Kerry reports record organic growth for 2022
Kerry’s group revenue was €8.8 billion in 2022, reflecting 18% organic growth, the Irish company says. This was made up of 6.1% group volume growth and pricing expansion of 11.7%. Dairy Ireland’s pricing increased by 36%, while volume was up by 0.2%.
“As we marked Kerry’s 50th year in 2022, we achieved record organic revenue growth against the backdrop of an exceptionally dynamic operating environment. I am proud of the broad-based volume growth we delivered across our end use markets, channels, regions and emerging markets despite the macroeconomic conditions,” says Edmond Scanlon, CEO of Kerry. “Our teams worked closely with our customers to actively manage through the inflationary environment, while continuing to innovate and develop their offerings to meet evolving marketplace needs.
“We completed a number of acquisitions aligned to our strategic priorities of taste, nutrition and emerging markets, and since year-end we announced the potential sale of our sweet ingredients portfolio, as we continue to enhance and refine our business to areas where we can add most value.
While recognising the current market uncertainty, we believe we are strongly positioned to continue to grow our business through this period. In 2023, we expect to achieve 3% to 7% adjusted earnings per share growth on a constant currency basis, before the dilution from the potential sale of the sweet ingredients portfolio.”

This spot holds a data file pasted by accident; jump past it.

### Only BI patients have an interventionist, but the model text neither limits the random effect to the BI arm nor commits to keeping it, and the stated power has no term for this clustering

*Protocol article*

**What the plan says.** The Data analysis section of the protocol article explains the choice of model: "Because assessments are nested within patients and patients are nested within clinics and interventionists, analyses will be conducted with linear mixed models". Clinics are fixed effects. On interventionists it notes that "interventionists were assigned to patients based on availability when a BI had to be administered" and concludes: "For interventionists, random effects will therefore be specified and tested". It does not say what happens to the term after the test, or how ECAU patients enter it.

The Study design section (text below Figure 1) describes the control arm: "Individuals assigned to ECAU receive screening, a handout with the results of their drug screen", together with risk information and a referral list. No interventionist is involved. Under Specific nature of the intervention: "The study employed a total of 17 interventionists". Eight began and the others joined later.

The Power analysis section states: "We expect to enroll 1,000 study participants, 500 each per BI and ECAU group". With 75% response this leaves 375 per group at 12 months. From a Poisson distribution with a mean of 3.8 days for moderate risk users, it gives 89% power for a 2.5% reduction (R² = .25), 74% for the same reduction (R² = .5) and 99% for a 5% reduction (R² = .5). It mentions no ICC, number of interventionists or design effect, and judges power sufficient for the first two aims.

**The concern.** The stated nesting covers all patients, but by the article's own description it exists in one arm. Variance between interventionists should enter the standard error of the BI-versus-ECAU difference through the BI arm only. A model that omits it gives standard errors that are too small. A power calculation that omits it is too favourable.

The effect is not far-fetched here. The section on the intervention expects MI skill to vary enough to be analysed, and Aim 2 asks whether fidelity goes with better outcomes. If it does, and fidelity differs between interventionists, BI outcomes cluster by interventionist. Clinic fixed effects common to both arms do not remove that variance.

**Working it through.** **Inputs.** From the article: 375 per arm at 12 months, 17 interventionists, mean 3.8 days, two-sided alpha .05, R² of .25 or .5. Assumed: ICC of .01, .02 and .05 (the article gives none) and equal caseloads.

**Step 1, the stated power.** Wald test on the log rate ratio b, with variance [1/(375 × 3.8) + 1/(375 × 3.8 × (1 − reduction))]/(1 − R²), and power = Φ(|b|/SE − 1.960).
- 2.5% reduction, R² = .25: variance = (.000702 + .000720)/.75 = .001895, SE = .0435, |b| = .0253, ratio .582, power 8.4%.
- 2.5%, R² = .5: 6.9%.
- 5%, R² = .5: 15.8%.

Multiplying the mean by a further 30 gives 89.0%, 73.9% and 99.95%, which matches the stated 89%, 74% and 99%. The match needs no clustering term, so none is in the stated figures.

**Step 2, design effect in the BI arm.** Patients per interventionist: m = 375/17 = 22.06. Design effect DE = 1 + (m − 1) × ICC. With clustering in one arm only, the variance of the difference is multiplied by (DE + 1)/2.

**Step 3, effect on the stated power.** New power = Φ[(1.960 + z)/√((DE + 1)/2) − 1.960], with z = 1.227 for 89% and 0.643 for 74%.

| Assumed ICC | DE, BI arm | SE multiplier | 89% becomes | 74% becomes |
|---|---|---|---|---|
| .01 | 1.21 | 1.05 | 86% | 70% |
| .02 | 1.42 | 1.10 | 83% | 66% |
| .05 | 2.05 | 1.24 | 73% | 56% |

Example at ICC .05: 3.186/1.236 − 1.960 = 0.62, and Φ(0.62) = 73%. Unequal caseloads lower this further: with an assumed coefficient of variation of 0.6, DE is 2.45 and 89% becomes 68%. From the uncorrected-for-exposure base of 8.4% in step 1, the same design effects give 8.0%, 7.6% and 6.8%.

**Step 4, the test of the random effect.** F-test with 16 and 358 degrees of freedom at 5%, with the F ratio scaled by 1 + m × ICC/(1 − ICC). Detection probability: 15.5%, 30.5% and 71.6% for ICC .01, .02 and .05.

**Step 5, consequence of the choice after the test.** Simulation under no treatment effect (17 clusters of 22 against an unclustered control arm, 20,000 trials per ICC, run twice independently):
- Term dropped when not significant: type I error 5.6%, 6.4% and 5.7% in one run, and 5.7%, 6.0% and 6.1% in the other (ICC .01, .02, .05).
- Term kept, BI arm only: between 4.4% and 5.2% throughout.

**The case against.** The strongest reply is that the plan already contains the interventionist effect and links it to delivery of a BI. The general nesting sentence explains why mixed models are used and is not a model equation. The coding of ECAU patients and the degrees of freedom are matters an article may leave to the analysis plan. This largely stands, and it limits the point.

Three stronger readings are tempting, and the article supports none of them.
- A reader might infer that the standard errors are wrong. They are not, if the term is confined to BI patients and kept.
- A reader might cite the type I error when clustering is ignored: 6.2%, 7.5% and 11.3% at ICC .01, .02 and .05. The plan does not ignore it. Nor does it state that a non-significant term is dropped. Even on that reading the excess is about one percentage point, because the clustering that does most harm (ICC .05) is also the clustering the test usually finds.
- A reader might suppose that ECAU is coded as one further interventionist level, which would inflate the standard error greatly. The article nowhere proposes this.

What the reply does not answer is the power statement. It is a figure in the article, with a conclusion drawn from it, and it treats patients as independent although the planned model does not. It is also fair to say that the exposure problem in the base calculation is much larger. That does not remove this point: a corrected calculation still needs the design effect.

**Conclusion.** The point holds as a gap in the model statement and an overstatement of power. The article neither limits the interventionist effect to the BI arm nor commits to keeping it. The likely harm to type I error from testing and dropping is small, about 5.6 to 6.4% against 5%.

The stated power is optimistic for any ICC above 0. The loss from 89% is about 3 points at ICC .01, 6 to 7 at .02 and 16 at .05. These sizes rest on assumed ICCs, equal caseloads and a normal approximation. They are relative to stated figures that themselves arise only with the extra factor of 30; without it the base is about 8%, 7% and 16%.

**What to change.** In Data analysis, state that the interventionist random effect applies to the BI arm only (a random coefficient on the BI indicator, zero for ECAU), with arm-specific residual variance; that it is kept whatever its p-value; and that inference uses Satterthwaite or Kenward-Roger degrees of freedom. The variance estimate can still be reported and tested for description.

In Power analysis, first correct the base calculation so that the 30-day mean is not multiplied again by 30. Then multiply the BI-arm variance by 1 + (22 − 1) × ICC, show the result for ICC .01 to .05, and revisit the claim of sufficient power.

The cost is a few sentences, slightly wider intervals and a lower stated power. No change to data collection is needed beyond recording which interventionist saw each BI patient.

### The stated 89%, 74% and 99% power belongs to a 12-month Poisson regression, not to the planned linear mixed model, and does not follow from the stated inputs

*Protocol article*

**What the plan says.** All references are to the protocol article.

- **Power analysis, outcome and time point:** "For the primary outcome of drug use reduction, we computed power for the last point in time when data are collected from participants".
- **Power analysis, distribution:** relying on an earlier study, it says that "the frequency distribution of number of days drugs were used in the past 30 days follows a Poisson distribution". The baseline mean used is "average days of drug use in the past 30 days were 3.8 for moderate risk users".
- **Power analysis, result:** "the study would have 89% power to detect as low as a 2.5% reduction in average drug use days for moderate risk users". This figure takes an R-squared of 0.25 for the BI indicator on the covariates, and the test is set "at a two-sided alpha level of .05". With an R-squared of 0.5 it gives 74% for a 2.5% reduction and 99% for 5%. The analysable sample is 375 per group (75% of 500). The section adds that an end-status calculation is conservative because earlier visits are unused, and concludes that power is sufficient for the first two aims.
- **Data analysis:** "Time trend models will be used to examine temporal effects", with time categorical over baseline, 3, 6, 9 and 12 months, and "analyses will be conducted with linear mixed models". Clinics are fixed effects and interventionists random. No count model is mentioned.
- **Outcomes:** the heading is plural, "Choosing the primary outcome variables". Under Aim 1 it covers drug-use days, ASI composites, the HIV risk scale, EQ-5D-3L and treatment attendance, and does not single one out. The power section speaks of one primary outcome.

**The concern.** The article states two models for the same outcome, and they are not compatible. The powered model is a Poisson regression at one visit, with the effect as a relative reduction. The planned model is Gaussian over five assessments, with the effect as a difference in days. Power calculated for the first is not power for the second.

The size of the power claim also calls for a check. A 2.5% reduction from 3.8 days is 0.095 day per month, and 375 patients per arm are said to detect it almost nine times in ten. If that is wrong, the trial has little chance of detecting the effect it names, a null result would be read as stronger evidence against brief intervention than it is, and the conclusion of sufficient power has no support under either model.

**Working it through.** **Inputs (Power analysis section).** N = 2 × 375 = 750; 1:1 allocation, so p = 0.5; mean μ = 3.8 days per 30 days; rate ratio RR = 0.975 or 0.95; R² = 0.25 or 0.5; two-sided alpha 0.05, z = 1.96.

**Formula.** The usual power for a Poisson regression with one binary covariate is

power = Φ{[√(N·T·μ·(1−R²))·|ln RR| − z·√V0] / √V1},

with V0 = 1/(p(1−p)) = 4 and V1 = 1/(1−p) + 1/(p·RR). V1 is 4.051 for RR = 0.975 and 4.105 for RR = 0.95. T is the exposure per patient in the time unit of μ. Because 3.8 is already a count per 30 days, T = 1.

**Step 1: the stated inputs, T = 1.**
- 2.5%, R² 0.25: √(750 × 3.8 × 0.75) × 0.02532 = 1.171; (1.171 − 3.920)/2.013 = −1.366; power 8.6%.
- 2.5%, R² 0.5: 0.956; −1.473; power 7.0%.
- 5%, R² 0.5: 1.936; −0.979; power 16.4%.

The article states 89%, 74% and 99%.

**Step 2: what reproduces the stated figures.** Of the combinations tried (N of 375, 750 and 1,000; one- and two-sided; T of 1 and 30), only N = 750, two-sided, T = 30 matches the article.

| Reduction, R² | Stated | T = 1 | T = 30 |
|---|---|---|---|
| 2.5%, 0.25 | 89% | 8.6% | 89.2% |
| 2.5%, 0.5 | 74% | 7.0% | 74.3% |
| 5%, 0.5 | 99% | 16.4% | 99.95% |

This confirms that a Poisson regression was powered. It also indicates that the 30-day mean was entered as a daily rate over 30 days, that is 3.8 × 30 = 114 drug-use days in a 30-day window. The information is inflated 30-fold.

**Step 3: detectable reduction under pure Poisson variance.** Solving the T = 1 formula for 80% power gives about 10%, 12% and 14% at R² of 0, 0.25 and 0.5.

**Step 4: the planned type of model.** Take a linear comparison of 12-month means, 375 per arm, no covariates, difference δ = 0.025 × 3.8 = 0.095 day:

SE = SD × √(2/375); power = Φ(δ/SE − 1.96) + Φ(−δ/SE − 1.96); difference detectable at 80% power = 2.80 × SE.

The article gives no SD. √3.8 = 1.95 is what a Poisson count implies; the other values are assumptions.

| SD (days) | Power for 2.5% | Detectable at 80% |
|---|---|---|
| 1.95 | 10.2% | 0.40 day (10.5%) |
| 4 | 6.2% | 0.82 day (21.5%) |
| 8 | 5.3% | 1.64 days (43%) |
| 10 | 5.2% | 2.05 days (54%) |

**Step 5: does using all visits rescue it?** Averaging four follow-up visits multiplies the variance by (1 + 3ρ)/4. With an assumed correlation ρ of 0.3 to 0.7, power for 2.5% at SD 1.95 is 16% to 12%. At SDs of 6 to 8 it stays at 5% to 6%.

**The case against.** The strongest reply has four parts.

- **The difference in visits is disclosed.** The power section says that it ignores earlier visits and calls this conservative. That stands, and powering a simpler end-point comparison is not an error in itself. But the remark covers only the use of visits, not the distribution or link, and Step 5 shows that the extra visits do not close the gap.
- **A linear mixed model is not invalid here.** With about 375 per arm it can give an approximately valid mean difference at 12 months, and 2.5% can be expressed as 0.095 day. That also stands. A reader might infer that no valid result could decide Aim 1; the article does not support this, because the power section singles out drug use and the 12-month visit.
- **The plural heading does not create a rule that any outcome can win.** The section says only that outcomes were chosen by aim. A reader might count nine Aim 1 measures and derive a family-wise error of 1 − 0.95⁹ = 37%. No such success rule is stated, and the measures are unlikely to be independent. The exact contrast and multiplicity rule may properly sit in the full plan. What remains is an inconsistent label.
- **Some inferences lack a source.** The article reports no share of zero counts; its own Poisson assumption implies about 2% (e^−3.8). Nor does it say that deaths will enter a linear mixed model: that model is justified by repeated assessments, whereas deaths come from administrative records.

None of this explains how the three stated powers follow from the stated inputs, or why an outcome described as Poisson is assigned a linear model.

Group EBITDA increased by 12.9% to €1.2 billion, with an EBITDA margin of 13.9% (2021: 14.7%), as the dilution from the impact of passing through input cost inflation was partially offset by accretion from portfolio developments, operating leverage, mix and efficiency initiatives.
Constant currency adjusted earnings per share increased by 7.3% to 440.6 cent (2021: 12.1% increase). Basic earnings per share was 341.9 cent (2021: 430.6 cent) as the prior year included a credit from the sale of the Consumer Foods Meats and Meals business.
Research and development expenditure amounted to €303m (2021: €297m) and net capital expenditure was €217m (2021: €315m) as the group continued to invest in its strategic priorities.
Good progress was made in the year against the Beyond the Horizon sustainability strategy and commitments. Kerry increased its nutritional reach to 1.2 billion consumers globally. The group achieved a 48% reduction in Scope 1 & 2 carbon emissions, while strong progress was made in reducing food waste in Kerry’s operations by 32%, the company says.
“The overall demand environment remained robust through the year despite the macroeconomic backdrop. Consumers continued to seek new taste experiences, cleaner labels and added functional benefits through food and beverages. The cost-of-living crisis has resulted in many consumers looking for relative value options to meet their purchase preferences, depending on their available resources,” the firm noted in its summary.
“Customers continued to prioritise the resiliency of their supply chains through this period of inflationary pressure. Innovation has become increasingly more targeted, as they seek to meet various consumer preferences within different price ranges. Customers are working with and looking for supplier partners to support them in addressing these current market challenges and opportunities, as they navigate through this dynamic operating environment.”
At the outset of 2023, while market conditions are currently uncertain, Kerry remains strongly positioned for growth ahead of its markets, it says. The group will continue to manage input cost fluctuations with its well-established pricing model. Kerry will continue to invest capital aligned to its strategic priorities and strategically evolve its portfolio.